United States: Back To The Future: Saving Millions With Opinions Of Counsel Post-Halo

Last Updated: August 9 2017
Article by Mae Hong and Andrew W. Wahba

After a decade of atrophy, opinions of counsel may again be an essential part of any defensive patent strategy due to recent changes in the law.  The Supreme Court in Halo overruled the Federal Circuit's Seagate test for enhanced damages. 1 By eliminating Seagate's requirement for objectively reckless conduct on the part of the accused infringer and lowering the patent owner's burden of proof, Halo has undoubtedly made it easier for patent owners to seek enhanced damage awards, i.e. up to treble damages. In contrast to enhanced damages, opinions of counsel could again prove to be a very cost effective tool for avoiding these damages when patent infringement is found by a court.  

Technically, Halo may not have completely rewound time to the pre-Seagate era, but it has significantly impacted current business practices. Although Halo does not impose an "affirmative duty" to seek and obtain a legal opinion, savvy defendants seem to have saved millions in enhanced damages by relying on opinions of counsel. Review of district court decisions since Halo clearly demonstrates that investigating a patent and forming a good faith belief of invalidity or non-infringement are crucial when deciding whether enhanced damages are awarded.

For example, enhanced damages were awarded in Imperium IP Holdings. 2 According to the opinion, defendants were found to have known of plaintiff's patents since at least 2011, but never undertook any serious investigation to form a good-faith belief as to non-infringement or invalidity. Instead, defendants engaged a patent broker in an attempt to purchase the asserted patents without revealing their identity. In turn, the jury found that defendants were willful infringers. In deciding whether to enhance damages, the court considered the non-exclusive Read factors. 3 The court further clarified that while the Read factors remain helpful to the court's execution of its discretion, "an analysis focused on "'egregious infringement behavior' is the touchstone for determining an award of enhanced damages rather than a more rigid, mechanical assessment." 4 Upon a finding of egregious infringement behavior, the court trebled the $7 million jury verdict.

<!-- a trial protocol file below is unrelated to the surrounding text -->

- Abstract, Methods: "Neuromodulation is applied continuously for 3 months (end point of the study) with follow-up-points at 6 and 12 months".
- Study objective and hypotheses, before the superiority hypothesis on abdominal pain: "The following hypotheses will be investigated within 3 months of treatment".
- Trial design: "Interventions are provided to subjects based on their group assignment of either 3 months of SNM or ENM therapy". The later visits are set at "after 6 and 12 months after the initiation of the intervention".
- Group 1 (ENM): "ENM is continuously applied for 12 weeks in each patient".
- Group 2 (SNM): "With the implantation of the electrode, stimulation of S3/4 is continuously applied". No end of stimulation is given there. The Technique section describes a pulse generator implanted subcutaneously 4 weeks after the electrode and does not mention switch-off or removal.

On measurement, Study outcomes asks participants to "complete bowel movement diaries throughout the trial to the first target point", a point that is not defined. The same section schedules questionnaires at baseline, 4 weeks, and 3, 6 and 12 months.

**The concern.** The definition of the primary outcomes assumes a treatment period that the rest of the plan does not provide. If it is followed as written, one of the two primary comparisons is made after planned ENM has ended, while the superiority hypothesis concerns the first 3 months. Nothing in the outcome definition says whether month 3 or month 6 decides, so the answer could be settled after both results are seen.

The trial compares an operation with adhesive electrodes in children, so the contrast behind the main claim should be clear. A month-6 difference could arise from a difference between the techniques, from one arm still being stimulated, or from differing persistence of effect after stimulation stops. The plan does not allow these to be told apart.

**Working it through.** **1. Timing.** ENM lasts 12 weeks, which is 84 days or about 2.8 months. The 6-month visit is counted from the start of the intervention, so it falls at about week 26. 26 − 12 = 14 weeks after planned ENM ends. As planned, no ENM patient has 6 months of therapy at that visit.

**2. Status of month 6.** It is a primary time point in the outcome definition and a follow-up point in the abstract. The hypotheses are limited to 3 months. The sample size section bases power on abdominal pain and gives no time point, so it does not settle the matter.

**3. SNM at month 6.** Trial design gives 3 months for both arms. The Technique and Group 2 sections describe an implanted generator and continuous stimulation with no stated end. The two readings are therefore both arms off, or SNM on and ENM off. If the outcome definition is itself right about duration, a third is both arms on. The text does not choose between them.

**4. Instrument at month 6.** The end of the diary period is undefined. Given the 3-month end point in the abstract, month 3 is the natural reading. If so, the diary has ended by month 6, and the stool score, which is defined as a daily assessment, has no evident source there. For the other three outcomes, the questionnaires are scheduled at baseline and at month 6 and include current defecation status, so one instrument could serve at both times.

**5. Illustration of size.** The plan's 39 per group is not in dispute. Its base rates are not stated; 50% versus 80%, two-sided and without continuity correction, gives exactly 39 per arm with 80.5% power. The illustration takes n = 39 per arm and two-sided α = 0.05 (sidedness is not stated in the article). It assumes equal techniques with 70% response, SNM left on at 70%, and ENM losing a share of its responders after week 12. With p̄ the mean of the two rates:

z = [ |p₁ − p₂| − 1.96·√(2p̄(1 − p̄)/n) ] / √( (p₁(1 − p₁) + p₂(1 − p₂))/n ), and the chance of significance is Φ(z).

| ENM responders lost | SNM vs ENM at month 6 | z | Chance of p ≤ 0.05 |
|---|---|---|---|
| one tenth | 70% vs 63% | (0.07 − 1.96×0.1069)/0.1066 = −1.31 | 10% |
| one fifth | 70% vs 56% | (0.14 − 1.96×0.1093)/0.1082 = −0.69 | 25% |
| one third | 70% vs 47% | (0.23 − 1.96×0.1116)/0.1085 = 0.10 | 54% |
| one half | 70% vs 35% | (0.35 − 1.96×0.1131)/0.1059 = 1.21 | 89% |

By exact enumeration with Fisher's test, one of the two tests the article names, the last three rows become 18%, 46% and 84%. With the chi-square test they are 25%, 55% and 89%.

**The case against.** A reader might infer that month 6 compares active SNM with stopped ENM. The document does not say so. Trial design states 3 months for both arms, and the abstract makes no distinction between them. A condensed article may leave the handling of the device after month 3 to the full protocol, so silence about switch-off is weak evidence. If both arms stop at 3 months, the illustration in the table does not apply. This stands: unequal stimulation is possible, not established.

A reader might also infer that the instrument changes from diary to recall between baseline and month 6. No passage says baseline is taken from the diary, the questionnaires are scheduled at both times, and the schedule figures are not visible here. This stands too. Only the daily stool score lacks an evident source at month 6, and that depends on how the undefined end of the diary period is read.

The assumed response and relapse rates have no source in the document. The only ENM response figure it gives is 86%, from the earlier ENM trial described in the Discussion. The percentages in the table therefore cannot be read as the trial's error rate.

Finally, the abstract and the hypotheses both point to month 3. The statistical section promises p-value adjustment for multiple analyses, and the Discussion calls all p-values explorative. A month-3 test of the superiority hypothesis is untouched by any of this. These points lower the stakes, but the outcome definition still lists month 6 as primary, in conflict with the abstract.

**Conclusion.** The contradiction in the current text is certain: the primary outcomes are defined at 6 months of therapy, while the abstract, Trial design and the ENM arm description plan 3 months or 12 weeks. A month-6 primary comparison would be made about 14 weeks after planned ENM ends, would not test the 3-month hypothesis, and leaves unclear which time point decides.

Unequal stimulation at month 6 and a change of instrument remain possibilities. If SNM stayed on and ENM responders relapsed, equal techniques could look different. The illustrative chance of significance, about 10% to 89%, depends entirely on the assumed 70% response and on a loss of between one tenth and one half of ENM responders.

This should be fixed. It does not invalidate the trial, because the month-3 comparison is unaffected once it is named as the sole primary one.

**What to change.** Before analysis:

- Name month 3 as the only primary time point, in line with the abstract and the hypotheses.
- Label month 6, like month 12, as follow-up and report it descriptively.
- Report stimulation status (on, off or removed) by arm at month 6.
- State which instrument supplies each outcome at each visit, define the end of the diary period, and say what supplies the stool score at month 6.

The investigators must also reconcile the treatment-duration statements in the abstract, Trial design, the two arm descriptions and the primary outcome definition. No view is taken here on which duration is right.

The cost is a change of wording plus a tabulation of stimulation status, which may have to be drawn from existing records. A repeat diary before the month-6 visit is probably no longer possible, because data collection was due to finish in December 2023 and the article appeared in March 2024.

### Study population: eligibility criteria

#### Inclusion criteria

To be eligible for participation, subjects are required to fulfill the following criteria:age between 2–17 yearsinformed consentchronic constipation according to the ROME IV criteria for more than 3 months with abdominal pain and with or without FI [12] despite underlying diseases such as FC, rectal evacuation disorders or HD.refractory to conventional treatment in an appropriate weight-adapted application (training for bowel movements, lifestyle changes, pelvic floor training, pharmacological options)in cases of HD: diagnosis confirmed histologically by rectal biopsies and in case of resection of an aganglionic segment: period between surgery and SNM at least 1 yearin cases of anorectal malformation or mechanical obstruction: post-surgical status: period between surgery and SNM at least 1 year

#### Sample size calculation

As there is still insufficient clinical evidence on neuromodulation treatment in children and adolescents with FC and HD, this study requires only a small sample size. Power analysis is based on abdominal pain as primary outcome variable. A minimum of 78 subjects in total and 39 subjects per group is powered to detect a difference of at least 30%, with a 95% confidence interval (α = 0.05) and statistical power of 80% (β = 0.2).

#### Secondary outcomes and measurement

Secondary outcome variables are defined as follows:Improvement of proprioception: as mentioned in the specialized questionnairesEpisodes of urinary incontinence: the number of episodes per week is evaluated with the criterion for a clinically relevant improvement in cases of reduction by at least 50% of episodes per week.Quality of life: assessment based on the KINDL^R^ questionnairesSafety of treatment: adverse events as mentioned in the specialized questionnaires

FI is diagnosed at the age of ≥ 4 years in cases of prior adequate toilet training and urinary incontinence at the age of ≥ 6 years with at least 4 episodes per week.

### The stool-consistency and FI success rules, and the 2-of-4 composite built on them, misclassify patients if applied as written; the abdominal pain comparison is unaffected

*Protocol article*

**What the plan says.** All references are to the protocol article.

Enhanced damages were also awarded in SRI International. 5 The court interpreted the decisions in Halo as not disturbing the second prong of Seagate, but emphasized that "subjective willfulness alone, i.e., proof that the defendant acted despite a risk of infringement that was either known or so obvious that it should have been known to the accused infringer—can support an award of enhanced damages." 6 In view of the fact that defendant's key employees did not read the patents-in-suit until their depositions, the court doubled the jury's $24 million verdict.